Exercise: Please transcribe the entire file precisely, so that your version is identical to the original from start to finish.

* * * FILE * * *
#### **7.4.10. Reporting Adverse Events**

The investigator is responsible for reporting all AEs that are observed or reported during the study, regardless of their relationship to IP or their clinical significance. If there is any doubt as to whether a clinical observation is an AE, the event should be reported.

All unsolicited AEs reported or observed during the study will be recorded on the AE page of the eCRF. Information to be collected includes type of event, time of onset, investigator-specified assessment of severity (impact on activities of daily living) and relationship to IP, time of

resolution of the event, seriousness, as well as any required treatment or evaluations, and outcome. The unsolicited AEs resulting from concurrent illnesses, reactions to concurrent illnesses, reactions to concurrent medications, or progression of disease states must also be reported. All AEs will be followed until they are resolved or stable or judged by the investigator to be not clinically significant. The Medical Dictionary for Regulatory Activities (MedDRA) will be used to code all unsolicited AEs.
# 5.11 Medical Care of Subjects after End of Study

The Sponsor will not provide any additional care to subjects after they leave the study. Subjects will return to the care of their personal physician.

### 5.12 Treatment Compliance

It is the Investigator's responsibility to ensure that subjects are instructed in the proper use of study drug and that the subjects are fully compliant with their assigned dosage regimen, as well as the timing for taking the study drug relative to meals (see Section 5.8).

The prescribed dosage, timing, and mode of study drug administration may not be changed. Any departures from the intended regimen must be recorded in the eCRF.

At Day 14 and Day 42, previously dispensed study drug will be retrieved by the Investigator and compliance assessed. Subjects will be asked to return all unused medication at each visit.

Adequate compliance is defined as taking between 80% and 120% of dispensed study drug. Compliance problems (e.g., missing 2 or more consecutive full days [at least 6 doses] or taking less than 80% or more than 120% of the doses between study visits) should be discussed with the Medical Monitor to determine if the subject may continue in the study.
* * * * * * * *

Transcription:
#### **7.4.10. Reporting Adverse Events**

The investigator is responsible for reporting all AEs that are observed or reported during the study, regardless of their relationship to IP or their clinical significance. If there is any doubt as to whether a clinical observation is an AE, the event should be reported.

All unsolicited AEs reported or observed during the study will be recorded on the AE page of the eCRF. Information to be collected includes type of event, time of onset, investigator-specified assessment of severity (impact on activities of daily living) and relationship to IP, time of

resolution of the event, seriousness, as well as any required treatment or evaluations, and outcome. The unsolicited AEs resulting from concurrent illnesses, reactions to concurrent illnesses, reactions to concurrent medications, or progression of disease states must also be reported. All AEs will be followed until they are resolved or stable or judged by the investigator to be not clinically significant. The Medical Dictionary for Regulatory Activities (MedDRA) will be used to code all unsolicited AEs.
# 5.11 Medical Care of Subjects after End of Study

The Sponsor will not provide any additional care to subjects after they leave the study. Subjects will return to the care of their personal physician.

### 5.12 Treatment Compliance

It is the Investigator's responsibility to ensure that subjects are instructed in the proper use of study drug and that the subjects are fully compliant with their assigned dosage regimen, as well as the timing for taking the study drug relative to meals (see Section 5.8).

The prescribed dosage, timing, and mode of study drug administration may not be changed. Any departures from the intended regimen must be recorded in the eCRF.

At Day 14 and Day 42, previously dispensed study drug will be retrieved by the Investigator and compliance assessed. Subjects will be asked to return all unused medication at each visit.

Adequate compliance is defined as taking between 80% and 120% of dispensed study drug. Compliance problems (e.g., missing 2 or more consecutive full days [at least 6 doses] or taking less than 80% or more than 120% of the doses between study visits) should be discussed with the Medical Monitor to determine if the subject may continue in the study.